Sept. 4, 2007 — Kids who watch more than two hours of television per daymay be more likely than other children to have attention problems as teens.
That news appears in September’s edition of the journalPediatrics.
The finding comes from a study of more than 1,000 children born and raisedin New Zealand. First, psychologists tested and rated the children’s attentionat age 3 and 5 years.
When the kids were 5-11 years old, their parents reported how much TV thechildren watched on weekdays. When the kids were 13 and 15, they reported theirown weekday TV time.
On average, the kids watched about two hours of TV per weekday from age5-11, and they watched an extra hour of weekday TV as teens.
Any adolescent attention problems were noted by the teens themselves, aswell as their parents and teachers.
TV and Teens’ Attention
Watching more than the average amount of TV — in childhood or adolescence– was linked to teen attention problems, regardless of attention problems inearly childhood.
The study doesn’t prove that TV wrecks children’s attention.
The researchers — who included Carl Erik Landhuis, BA, and Robert JohnHancox, PhD, of New Zealand’s University of Otago — couldn’t control for allpossible influences on the children’s attention.
But Landhuis, Hancox, and colleagues note two theories about TV andchildren’s attention.
“One explanation targets brain development in early childhood,”write the researchers. That is, that watching television influences children’sbrain development.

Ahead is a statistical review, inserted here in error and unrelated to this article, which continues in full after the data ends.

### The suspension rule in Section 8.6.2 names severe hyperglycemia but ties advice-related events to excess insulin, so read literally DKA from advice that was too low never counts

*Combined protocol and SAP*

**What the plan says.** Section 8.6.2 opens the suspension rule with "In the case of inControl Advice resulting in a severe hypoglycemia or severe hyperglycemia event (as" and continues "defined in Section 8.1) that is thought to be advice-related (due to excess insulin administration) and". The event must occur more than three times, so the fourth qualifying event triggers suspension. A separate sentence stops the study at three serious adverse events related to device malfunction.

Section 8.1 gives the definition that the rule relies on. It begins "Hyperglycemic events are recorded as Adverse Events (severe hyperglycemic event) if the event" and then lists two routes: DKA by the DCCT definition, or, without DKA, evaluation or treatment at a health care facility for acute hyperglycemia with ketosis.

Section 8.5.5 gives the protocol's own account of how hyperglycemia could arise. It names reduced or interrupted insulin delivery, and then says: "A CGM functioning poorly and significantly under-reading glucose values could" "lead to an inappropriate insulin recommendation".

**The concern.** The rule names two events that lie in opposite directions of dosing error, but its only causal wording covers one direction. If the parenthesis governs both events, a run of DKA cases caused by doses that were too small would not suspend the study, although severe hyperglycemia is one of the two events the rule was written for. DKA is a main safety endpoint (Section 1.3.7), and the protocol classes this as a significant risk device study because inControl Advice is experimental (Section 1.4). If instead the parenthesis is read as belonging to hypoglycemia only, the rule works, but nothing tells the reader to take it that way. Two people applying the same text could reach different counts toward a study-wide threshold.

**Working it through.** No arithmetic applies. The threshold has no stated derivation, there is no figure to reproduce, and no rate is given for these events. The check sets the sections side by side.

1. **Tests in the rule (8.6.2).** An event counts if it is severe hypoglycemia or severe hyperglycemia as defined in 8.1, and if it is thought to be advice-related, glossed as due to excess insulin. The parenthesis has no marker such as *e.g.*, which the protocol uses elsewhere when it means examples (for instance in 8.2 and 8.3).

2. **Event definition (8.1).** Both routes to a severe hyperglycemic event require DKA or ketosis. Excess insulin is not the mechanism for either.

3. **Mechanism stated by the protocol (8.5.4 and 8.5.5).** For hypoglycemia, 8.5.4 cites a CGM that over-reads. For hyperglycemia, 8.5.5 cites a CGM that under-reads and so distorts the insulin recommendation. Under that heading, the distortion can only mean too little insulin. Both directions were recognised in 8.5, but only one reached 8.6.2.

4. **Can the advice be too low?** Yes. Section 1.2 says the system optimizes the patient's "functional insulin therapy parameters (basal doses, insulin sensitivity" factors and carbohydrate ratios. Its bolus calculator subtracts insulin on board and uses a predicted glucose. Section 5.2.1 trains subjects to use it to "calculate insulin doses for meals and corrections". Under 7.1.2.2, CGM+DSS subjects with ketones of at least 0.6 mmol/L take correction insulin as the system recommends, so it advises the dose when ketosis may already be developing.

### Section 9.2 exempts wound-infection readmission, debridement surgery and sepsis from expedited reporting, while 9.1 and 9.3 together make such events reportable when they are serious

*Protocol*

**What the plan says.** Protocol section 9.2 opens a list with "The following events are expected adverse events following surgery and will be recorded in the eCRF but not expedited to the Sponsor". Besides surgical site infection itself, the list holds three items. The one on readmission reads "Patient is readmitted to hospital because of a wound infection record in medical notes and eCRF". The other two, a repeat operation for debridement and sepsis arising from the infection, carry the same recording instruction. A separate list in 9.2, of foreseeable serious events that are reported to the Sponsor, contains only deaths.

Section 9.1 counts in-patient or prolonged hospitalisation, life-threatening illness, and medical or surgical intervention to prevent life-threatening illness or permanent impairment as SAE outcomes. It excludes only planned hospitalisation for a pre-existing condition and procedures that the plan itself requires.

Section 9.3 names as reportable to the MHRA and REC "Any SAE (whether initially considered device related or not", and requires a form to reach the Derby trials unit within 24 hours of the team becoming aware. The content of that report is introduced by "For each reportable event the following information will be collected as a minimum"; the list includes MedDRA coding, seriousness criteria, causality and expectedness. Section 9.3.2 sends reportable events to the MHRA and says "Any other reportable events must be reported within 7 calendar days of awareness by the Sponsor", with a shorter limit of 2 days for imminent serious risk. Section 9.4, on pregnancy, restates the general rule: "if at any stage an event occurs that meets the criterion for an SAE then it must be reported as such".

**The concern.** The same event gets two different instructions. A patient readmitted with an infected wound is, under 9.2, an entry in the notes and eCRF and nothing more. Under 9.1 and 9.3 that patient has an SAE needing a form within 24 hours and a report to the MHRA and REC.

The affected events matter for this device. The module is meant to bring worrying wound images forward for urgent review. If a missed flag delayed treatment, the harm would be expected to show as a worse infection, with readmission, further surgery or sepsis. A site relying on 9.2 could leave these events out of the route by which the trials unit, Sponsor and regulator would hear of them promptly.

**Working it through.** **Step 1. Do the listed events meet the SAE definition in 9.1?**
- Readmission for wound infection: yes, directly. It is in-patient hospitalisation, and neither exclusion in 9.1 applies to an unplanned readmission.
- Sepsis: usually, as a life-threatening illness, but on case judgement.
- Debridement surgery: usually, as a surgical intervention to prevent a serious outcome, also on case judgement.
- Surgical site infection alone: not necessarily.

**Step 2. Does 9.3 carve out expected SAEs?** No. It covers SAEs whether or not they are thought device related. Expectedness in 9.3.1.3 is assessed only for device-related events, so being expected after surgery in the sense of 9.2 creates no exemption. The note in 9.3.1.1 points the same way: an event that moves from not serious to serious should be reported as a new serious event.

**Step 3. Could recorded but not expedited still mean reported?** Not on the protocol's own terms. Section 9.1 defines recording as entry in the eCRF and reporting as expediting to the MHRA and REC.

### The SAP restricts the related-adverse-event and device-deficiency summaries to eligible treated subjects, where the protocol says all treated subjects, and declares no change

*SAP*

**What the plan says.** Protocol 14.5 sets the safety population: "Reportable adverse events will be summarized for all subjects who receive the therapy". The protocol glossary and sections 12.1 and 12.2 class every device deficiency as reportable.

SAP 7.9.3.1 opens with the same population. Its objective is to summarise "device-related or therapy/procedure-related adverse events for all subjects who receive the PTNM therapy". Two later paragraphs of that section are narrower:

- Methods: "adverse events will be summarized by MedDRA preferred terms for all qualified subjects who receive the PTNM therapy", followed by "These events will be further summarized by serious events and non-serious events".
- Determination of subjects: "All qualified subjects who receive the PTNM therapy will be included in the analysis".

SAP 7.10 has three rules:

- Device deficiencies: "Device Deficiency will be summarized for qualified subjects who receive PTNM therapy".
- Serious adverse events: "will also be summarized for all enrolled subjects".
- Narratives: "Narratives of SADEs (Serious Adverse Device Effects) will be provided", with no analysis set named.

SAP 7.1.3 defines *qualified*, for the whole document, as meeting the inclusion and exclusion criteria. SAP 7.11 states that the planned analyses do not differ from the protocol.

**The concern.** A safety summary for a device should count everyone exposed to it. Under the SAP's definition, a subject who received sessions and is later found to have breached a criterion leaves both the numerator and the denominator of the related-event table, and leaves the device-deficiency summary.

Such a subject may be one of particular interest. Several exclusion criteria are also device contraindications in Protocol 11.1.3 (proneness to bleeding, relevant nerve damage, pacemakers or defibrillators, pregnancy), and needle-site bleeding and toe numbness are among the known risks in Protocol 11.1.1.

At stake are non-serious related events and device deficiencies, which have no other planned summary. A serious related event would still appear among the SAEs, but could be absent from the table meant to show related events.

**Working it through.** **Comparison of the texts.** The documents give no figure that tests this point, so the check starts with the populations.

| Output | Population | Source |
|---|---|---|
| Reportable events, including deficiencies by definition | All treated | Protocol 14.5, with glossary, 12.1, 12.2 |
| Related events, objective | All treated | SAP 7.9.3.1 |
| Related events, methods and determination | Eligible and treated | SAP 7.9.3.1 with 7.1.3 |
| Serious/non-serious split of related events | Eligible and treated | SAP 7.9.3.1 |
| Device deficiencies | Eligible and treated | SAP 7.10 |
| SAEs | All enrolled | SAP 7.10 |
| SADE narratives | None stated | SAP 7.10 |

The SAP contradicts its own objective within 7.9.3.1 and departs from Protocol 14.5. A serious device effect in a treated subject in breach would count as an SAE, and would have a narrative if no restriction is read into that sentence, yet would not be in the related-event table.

“Another explanation is that life as it is portrayed on television, withits fast-paced editing and attention-grabbing techniques, makes reality seemboring by comparison,” the researchers write.
“Hence, children who watch a lot of television may become less tolerantof slower-paced and more mundane tasks, such as school work.”
The study doesn’t show what types of programs the kids watched, so it’s notclear whether TV shows’ content makes a difference. The data also doesn’t coverkids’ TV time before age 5.
The American Academy of Pediatrics (AAP), which publishes the journalPediatrics, recommends that children younger than 2 get no “screentime,” which includes TV and videos.
The AAP also advises limiting older kids to no more than two hours ofquality TV and videos per day.